When does the flu season start? How prevalent is the flu?
In Canada, the flu season usually runs from November to April. This is why it is important to get your flu shot between October and December, before the number of cases of flu increases in Canada. The number of cases of the flu varies from year to year. It will depend on: • How actively infectious the strains of flu are in that year • How closely the flu vaccine matches the flu strain • How careful people are to avoid getting the flu Approximately 3-7.5 million Canadians will get the flu in any given year.
What are the health consequences of the flu?
Most people will recover fully in about a week or 10 days, but some may develop serious complications. Approximately 12,200 Canadians are hospitalized because of the flu and its complications each flu season; about 3,500 Canadians will die from pneumonia related to the flu and other serious complications of the flu. The following groups of people may be at greater risk of developing complications from the flu, if they do get sick: • Children younger than five years old (especially those younger than two years old) • Women who are pregnant • Aboriginal people • People with chronic conditions such as: ◦ Heart disease ◦ Liver disease ◦ Kidney disease ◦ Blood disorders ◦ Diabetes ◦ Severe obesity ◦ Asthma and chronic lung disease ◦ Immunosuppression (people taking cancer drugs or people with HIV/AIDS) ◦ Neurological disorders
How can you prevent the flu?
Your best defense against the flu is to get the annual flu vaccine. There are a number of ways to prevent the flu, including getting the flu shot, frequent hand-washing, avoiding touching your face with your hands, sanitizing household surfaces and children’s toys, and maintaining a healthy and active lifestyle.
Who should get a flu vaccination?
Every Canadian over the age of six months should get an annual flu vaccination. Even young, healthy people can get the flu and become seriously ill. The flu vaccination is the best way to help prevent catching or spreading the flu. Even if you had a flu vaccination last year, you need to get a flu vaccination again this year. The flu vaccine is especially important for: • Children aged 6-23 months • Adults and children with chronic heart and lung disease and chronic conditions such as diabetes, anemia, cancer, HIV or kidney disease • People living in a nursing home • People aged 65 and over • Children and adolescents on long-term aspirin (ASA) therapy • Healthy pregnant women • Health care workers; caregivers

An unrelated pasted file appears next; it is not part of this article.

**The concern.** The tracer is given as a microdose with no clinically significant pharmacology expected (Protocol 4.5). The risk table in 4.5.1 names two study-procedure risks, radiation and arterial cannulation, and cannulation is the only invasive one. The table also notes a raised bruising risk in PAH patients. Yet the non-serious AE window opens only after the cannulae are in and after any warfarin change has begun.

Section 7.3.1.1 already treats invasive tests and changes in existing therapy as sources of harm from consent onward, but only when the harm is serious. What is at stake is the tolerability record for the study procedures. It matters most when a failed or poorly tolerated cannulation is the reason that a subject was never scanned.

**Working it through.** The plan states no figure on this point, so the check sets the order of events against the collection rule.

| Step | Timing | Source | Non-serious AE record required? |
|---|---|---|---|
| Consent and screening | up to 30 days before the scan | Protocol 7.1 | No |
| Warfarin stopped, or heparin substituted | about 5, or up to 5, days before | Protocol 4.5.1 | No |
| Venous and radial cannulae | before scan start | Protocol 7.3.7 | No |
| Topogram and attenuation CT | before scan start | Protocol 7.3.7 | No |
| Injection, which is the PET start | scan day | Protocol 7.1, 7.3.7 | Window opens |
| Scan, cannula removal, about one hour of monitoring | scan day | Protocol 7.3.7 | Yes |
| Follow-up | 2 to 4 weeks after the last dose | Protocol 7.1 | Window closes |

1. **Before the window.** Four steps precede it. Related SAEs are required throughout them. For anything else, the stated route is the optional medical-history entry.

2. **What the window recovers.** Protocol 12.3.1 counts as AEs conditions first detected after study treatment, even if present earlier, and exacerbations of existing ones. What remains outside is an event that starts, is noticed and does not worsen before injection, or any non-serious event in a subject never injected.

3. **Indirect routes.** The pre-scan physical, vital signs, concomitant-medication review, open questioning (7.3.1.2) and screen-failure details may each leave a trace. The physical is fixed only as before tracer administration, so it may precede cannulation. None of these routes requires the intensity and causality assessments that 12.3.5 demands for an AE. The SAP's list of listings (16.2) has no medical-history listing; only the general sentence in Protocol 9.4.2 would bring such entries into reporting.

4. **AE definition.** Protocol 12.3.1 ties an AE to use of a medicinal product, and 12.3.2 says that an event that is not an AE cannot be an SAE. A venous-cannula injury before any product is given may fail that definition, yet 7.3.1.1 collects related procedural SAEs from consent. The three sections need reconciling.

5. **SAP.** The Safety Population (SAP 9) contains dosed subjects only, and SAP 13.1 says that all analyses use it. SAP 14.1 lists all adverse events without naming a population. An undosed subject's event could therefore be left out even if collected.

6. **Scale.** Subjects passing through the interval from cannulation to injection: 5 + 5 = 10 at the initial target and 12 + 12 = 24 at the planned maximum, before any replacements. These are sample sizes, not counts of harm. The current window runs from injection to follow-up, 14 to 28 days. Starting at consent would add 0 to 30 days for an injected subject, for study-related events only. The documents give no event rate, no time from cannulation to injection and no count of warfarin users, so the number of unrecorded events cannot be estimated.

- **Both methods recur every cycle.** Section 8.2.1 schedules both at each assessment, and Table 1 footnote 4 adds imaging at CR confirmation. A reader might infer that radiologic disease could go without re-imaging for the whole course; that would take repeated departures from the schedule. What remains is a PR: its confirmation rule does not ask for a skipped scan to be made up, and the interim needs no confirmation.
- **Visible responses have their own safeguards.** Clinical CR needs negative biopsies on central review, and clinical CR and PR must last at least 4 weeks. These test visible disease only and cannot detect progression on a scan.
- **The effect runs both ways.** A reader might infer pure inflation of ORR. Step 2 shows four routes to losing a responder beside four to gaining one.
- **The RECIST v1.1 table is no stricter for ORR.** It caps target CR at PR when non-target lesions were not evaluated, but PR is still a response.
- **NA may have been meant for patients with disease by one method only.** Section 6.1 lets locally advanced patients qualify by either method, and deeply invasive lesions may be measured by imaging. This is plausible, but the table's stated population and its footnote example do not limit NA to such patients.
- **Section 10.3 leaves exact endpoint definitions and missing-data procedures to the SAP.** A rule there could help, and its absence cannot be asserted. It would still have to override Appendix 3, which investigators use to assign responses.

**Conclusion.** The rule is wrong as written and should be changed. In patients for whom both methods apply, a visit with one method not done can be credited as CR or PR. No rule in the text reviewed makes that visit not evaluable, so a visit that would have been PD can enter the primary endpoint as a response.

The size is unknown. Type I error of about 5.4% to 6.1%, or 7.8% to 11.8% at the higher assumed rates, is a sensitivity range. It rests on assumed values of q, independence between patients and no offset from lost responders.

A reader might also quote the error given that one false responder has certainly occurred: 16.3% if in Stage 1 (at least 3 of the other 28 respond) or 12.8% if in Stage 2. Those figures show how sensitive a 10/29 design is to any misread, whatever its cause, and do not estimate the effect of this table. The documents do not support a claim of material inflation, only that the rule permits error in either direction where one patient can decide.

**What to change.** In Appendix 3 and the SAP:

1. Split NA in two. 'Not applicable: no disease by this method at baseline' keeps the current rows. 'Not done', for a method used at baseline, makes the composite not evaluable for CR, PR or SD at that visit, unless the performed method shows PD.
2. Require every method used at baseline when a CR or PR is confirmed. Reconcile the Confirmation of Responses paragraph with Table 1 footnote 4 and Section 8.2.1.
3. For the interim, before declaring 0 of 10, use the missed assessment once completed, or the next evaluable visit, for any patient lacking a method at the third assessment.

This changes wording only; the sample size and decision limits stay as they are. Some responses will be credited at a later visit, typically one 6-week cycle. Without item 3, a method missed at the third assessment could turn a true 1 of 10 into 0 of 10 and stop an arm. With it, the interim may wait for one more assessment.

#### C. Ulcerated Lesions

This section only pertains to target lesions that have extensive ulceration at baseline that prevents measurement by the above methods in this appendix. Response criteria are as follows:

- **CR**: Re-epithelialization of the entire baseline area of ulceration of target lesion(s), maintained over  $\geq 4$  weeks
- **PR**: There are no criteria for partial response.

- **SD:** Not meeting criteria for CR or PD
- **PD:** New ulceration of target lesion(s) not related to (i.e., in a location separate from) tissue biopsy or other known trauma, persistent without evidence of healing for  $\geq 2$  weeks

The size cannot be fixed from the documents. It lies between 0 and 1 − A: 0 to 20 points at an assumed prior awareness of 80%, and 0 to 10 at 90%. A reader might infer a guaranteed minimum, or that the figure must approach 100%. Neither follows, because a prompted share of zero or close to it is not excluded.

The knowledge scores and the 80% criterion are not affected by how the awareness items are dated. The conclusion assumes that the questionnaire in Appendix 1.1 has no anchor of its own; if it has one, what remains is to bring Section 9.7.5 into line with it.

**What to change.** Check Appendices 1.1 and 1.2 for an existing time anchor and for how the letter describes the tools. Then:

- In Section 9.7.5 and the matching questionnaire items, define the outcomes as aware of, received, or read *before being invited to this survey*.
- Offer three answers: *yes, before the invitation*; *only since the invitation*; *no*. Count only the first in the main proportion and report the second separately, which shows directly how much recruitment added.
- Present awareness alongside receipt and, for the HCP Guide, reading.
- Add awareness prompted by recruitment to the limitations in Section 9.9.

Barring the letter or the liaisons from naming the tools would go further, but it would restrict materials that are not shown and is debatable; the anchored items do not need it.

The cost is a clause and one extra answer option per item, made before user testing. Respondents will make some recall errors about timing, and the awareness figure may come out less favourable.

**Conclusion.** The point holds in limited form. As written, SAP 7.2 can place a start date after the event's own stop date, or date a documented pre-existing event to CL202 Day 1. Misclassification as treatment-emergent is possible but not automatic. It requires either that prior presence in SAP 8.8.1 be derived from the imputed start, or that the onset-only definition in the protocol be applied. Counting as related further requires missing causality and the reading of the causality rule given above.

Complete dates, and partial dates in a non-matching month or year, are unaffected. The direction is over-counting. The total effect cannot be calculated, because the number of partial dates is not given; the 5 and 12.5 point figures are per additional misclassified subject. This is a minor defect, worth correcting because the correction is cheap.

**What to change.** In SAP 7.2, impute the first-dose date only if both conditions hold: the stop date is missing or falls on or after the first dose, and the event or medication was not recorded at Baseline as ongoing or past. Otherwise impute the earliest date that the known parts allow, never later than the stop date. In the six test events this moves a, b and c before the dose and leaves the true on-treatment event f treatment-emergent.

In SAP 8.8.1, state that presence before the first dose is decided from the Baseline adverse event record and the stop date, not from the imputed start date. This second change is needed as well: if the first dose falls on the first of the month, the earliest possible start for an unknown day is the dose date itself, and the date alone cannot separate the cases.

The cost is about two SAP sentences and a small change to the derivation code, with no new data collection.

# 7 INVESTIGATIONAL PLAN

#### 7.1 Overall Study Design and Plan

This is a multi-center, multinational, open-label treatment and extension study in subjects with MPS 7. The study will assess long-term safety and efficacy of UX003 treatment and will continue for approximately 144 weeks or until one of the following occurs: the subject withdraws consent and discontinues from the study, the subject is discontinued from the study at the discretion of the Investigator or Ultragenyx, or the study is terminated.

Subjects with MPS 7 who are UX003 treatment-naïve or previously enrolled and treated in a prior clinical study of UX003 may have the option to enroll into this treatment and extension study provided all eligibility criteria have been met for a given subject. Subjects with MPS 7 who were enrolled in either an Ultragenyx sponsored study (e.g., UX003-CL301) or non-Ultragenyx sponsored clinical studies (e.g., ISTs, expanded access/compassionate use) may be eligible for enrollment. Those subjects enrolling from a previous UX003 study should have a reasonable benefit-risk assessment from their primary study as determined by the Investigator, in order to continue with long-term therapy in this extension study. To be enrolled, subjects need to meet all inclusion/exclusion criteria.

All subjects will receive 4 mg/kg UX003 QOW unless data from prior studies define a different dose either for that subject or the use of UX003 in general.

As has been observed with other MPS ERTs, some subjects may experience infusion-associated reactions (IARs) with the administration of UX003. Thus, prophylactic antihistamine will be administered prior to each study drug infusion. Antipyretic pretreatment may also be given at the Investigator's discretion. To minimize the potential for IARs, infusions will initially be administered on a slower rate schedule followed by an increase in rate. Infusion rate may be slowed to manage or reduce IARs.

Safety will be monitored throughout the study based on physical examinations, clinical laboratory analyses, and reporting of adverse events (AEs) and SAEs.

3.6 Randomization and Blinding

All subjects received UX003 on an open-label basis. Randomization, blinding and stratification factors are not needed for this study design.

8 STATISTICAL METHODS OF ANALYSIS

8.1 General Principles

Who should NOT get a flu vaccine?
People who should not get the flu vaccine include: • Children younger than six months • People who have had an allergic reaction to the flu vaccine in the past. People with severe allergic reaction to eggs are able to receive the flu vaccine, but there may be some restrictions (talk to your Pharmacist for more information). • Those dealing with an acute illness, an infection or a fever. You should postpone the flu shot until you are in better health.

What influenza viruses does this season’s vaccine protect against?
Influenza vaccines are designed to protect against the influenza viruses that research indicates will be most common during the upcoming influenza season. There are many different flu viruses and they are constantly changing. The composition of U.S. flu vaccines is reviewed annually and updated as needed to match circulating flu viruses. Flu vaccines protect against the three or four viruses (depending on vaccine) that research suggests will be most common. For 2019-2020, trivalent (three-component) vaccines are recommended to contain:

    • A/Brisbane/02/2018 (H1N1)pdm09-like virus;